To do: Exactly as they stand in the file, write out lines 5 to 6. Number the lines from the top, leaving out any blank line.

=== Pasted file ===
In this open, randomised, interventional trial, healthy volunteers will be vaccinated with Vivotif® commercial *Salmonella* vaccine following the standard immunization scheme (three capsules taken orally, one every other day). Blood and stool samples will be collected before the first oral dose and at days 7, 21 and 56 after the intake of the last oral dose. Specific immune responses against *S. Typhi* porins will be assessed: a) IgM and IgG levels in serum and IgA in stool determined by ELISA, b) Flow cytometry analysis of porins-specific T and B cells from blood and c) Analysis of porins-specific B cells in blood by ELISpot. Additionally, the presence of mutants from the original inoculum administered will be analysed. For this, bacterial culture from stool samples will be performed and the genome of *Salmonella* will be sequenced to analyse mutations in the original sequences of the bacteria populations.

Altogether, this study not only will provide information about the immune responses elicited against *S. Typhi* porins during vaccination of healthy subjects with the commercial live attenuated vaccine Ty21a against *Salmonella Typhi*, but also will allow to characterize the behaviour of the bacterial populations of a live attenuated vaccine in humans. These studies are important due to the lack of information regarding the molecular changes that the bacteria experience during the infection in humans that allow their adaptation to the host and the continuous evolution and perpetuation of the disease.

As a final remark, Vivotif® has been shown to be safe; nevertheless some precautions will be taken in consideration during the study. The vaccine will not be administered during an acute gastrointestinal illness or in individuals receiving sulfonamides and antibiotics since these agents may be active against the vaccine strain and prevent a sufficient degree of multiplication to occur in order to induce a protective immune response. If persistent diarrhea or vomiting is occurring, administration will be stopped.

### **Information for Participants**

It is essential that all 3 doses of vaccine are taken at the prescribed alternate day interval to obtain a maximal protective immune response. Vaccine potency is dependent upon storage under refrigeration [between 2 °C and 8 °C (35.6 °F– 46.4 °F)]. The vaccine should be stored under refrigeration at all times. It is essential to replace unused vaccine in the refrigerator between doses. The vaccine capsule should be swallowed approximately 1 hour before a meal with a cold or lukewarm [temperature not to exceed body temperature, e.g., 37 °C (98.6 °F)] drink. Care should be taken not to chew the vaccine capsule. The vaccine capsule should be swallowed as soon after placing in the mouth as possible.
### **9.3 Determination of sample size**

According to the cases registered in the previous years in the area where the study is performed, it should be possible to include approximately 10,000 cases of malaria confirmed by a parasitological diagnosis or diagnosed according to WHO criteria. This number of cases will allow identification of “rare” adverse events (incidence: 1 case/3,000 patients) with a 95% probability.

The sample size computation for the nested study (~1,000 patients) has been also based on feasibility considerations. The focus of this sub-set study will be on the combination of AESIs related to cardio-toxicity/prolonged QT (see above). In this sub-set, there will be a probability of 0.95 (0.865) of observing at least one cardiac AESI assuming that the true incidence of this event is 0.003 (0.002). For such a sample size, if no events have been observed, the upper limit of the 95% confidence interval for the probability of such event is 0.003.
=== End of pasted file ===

It is essential that all 3 doses of vaccine are taken at the prescribed alternate day interval to obtain a maximal protective immune response. Vaccine potency is dependent upon storage under refrigeration [between 2 °C and 8 °C (35.6 °F– 46.4 °F)]. The vaccine should be stored under refrigeration at all times. It is essential to replace unused vaccine in the refrigerator between doses. The vaccine capsule should be swallowed approximately 1 hour before a meal with a cold or lukewarm [temperature not to exceed body temperature, e.g., 37 °C (98.6 °F)] drink. Care should be taken not to chew the vaccine capsule. The vaccine capsule should be swallowed as soon after placing in the mouth as possible.
### **9.3 Determination of sample size**